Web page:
Last year’s release of iOS 13 has been one of the more troublesome in recent years, with several features pushed off into later releases and more than a few bugs that had to be quashed. Between the debut of iOS 13 on Sept. 19 and iOS 13.3 on Dec. 10, Apple rapidly moved through a total of ten different versions — a number that took nine months for iOS 12 to reach. In fact, this is the first time we’ve ever seen an iOS “.3” release arrive before March of the following year.
However, the most frustrating thing about iOS 13 may not even be the rapid-fire updates or the bugs that have crept in, but rather the result of a deliberate decision that Apple made to change something that wasn’t really broken in the first place.
When the ability to copy-and-paste arrived on the iPhone back in 2009 — it actually wasn’t a feature of the original iPhone — Apple designers and engineers clearly recognized that trying to manipulate text selection on a touchscreen was a complicated matter, as your finger would clearly get in the way of what you were selecting. As a result, they chose to implement a magnifier to enlarge the section over which your finger was moving while selecting.
In early versions of iOS, which were more skeuomorphic, this actually took the form of an image of a physical magnifying loupe, but even after iOS 7 flattened everything down into a more modern design, the magnifier was preserved without the additional cosmetic frills, which still ensured that you could see what it is that you were doing when selecting text.
For some inscrutable reason, however, Apple’s designers suddenly decided that they had found a better way to do text selection iOS 13, which involved eliminating the magnifier entirely. Lest you think this was an accidental change, Apple’s Senior VP of Software Engineering, Craig Federighi, actually took the stage at WWDC 2019 last June and lauded this as a great new method of selecting text, saying: “There’s no need to double tap and no magnifying glass getting in your way.”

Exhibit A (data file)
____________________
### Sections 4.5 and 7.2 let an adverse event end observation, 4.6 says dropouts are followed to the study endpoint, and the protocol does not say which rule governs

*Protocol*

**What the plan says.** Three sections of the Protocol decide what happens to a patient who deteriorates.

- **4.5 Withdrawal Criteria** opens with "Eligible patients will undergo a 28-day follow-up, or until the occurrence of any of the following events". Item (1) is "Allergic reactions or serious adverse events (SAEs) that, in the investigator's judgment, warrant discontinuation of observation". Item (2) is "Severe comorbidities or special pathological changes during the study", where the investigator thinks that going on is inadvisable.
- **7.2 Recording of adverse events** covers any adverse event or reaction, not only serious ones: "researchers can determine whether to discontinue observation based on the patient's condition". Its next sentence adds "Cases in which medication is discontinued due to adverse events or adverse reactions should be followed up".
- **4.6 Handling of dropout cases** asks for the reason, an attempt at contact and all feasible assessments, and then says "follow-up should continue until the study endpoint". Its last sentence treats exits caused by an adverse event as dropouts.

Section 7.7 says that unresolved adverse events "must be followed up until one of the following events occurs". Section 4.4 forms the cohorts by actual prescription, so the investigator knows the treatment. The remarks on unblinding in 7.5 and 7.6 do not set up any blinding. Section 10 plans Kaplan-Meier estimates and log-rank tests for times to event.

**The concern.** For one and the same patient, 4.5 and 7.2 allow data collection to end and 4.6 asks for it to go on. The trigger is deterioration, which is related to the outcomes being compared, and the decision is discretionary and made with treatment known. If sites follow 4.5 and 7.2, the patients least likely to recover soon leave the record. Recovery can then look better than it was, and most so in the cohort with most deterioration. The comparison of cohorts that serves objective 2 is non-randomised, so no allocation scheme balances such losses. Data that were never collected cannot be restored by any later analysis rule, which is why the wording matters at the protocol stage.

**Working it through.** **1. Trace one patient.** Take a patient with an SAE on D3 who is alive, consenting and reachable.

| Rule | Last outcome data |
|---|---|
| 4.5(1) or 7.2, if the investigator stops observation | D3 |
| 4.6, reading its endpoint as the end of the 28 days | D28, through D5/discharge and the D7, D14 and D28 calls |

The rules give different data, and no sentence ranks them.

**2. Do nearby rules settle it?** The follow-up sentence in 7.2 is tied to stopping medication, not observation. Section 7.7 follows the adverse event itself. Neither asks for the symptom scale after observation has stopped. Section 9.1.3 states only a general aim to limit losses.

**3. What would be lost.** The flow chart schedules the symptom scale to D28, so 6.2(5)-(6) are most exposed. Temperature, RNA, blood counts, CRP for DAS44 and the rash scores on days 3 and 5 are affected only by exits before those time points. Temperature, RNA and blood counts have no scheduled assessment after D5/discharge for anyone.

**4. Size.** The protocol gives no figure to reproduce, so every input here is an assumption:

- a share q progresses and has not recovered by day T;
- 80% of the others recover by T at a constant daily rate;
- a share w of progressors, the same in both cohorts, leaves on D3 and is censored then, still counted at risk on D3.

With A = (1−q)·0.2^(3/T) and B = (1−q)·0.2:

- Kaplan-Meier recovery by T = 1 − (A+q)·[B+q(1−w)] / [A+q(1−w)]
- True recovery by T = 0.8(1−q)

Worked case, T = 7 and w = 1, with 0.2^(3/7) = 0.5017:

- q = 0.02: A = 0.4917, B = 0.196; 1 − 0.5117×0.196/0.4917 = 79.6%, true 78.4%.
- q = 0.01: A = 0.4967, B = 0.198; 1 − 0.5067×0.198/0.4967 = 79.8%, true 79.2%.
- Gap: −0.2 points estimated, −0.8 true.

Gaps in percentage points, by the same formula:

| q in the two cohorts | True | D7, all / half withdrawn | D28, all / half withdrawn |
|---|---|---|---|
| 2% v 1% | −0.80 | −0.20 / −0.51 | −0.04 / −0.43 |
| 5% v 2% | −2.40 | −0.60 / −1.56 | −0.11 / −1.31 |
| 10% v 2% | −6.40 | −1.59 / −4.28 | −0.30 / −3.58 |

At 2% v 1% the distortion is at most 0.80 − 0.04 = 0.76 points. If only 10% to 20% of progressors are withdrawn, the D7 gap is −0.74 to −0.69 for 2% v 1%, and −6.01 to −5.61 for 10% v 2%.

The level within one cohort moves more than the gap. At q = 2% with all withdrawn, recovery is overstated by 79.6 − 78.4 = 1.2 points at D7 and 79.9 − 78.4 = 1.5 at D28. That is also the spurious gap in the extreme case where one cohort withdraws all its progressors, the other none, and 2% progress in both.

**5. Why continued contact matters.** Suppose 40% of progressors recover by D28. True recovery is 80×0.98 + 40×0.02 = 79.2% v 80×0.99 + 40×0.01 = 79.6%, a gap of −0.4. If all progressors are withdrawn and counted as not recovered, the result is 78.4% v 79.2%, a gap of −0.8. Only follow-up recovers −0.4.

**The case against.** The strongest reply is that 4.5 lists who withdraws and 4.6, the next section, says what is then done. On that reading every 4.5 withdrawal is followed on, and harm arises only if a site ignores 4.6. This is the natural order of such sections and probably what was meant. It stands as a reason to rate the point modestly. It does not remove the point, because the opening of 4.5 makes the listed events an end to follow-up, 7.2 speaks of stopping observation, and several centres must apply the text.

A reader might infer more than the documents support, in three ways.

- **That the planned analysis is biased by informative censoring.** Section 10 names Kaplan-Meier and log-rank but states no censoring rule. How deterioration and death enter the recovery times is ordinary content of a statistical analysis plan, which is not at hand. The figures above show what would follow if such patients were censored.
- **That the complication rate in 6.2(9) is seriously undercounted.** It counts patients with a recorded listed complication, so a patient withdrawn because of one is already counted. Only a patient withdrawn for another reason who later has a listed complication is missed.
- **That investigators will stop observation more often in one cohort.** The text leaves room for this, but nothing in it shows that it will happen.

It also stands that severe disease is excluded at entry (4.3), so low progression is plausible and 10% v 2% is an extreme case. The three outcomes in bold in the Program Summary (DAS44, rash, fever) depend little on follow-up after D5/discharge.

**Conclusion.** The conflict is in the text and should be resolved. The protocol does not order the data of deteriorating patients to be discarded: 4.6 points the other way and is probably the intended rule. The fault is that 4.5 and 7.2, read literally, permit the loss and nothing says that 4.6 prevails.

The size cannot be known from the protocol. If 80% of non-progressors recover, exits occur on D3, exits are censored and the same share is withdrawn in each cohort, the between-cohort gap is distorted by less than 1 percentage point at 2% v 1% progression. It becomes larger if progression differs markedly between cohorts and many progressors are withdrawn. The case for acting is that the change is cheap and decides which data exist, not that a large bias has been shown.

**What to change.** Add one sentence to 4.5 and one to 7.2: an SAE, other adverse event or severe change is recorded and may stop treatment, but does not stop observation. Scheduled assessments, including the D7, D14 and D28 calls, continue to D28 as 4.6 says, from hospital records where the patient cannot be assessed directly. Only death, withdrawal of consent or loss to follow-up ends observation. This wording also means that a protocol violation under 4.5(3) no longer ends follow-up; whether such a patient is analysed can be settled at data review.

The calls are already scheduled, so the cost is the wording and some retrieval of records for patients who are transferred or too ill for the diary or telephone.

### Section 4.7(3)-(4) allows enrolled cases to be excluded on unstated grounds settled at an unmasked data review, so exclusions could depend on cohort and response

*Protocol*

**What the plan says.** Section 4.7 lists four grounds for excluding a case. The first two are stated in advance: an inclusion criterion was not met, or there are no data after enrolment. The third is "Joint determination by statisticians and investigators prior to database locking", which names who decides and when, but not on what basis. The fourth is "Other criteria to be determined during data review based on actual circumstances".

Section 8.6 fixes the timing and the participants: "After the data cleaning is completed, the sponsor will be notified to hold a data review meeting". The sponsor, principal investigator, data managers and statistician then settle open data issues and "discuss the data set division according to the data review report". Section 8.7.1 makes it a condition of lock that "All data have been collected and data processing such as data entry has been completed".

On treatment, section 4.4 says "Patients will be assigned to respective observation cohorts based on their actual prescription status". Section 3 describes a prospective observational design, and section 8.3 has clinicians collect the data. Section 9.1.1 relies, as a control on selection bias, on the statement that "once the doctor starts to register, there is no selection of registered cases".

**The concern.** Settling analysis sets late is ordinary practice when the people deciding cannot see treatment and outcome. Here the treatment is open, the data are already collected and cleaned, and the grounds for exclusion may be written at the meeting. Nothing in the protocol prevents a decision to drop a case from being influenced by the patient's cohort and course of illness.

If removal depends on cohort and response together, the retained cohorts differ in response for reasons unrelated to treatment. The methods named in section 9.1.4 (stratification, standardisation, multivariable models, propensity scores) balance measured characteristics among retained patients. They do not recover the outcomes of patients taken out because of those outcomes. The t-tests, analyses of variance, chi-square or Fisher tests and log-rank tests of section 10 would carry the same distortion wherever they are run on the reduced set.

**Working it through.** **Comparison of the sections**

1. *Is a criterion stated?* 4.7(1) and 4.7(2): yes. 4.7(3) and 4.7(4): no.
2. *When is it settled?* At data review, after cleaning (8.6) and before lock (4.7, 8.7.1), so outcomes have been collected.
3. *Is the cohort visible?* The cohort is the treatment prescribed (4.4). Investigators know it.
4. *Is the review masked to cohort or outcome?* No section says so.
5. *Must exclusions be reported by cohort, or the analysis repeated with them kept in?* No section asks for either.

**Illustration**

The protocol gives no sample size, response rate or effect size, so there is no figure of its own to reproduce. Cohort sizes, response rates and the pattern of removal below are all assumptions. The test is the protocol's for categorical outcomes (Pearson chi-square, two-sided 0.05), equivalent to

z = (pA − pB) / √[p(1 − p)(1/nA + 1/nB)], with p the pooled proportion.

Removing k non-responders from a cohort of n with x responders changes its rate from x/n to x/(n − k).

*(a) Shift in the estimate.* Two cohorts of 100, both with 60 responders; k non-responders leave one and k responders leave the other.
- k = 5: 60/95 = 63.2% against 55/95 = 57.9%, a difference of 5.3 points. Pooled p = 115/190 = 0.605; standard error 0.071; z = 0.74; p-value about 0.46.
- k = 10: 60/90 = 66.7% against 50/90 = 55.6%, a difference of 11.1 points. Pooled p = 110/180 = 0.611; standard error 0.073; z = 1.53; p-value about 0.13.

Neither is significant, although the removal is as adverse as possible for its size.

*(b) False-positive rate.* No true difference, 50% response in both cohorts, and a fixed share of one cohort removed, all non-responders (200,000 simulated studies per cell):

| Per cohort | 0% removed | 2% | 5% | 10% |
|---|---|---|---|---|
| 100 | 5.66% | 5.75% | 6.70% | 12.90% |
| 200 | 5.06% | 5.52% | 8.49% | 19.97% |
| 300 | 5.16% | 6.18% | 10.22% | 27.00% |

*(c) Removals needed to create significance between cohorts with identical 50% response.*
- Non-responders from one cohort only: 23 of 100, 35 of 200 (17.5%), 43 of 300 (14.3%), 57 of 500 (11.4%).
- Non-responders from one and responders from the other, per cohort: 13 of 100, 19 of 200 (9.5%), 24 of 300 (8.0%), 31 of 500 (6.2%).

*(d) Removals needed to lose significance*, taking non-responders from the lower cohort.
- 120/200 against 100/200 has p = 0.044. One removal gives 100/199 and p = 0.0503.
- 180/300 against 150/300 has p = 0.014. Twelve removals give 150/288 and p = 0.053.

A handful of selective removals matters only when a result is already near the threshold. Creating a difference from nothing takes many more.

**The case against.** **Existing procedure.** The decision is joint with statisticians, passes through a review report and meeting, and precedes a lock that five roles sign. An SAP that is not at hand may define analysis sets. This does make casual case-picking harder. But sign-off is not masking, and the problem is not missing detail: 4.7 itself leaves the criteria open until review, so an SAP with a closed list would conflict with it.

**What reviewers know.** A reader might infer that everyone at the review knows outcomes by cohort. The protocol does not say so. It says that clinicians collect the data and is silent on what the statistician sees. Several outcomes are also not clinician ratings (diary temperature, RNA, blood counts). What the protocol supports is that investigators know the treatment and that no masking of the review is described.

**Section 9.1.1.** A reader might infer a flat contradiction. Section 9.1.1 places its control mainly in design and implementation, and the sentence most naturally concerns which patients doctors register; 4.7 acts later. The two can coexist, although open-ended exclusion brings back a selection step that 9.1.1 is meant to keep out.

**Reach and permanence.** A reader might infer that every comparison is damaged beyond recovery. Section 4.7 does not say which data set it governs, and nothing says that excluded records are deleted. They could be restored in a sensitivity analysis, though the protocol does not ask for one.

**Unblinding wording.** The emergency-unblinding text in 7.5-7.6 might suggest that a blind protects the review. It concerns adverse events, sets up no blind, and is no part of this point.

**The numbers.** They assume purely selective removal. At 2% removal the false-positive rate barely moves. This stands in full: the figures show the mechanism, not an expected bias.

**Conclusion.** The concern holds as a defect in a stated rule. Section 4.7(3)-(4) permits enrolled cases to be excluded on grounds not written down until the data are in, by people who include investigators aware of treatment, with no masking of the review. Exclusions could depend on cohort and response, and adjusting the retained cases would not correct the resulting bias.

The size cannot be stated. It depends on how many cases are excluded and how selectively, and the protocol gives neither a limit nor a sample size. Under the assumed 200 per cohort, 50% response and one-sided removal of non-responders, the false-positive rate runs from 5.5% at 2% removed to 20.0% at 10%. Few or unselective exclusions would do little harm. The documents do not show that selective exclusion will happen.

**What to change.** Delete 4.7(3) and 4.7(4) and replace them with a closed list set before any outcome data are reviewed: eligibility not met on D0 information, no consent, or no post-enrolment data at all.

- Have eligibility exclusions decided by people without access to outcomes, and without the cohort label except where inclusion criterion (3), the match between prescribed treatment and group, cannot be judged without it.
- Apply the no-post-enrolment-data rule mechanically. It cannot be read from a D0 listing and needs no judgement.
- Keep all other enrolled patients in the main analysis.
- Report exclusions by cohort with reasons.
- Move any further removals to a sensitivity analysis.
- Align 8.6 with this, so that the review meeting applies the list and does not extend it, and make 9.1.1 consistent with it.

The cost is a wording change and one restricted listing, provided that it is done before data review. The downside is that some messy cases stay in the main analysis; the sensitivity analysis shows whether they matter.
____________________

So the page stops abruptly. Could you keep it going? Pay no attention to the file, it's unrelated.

Although some of the other iOS 13 selection and copy and paste improvements that Federighi demonstrates above are definitely for the better, it’s bewildering how the elimination of the magnifier has done anything but worsen the experience of selecting text, and in fact it does it in such a way as to make the experience more frustrating without actually letting you quite put your finger (no pun intended) on exactly why that is.
However, in a new video, 9to5Mac’s Benjamin Mayo demonstrates exactly how the user experience has changed by illustrating the differences between how text selection worked in iOS 12 versus how it now works in iOS 13. Looking at the two running side by side makes it more readily apparent just how much less efficient the new method is for anybody with even medium-sized fingers.
As Mayo points out, he was skeptical even when Federighi announced the change at WWDC, but chose to give Apple the benefit of the doubt. However, after letting it play out throughout the betas, Mayo says the end result was as bad as he had originally feared.
I remember doing a double-take when he said it because that’s not really true at all. The magnifying glass was a convenience, rather than annoyance. Getting rid of it sounded like it would be exactly the wrong thing to do, especially as there was no alternative UI affordance to fulfil its purpose.Benjamin Mayo
iOS 13 does seem to be designed to let you hold your finger further below the text that you’re selecting in order to see it, but this can be finicky at best, and in some cases the difference between holding your finger low enough to see what you’re selecting versus actually selecting the next line can be tricky and requires a level of precision that iOS 12 didn’t, which makes the whole experience seem less smooth and therefore more frustrating.
While Apple may still tweak this aspect a little bit — to be fair iOS 13.3 is noticeably better than iOS 13.0 was — the fact that the magnifying loupe hasn’t returned suggests that Apple has no intention of bringing it back, but the jury is still out as to whether Apple will be able to achieve the more fluid experience that prior versions of iOS offered in any other way.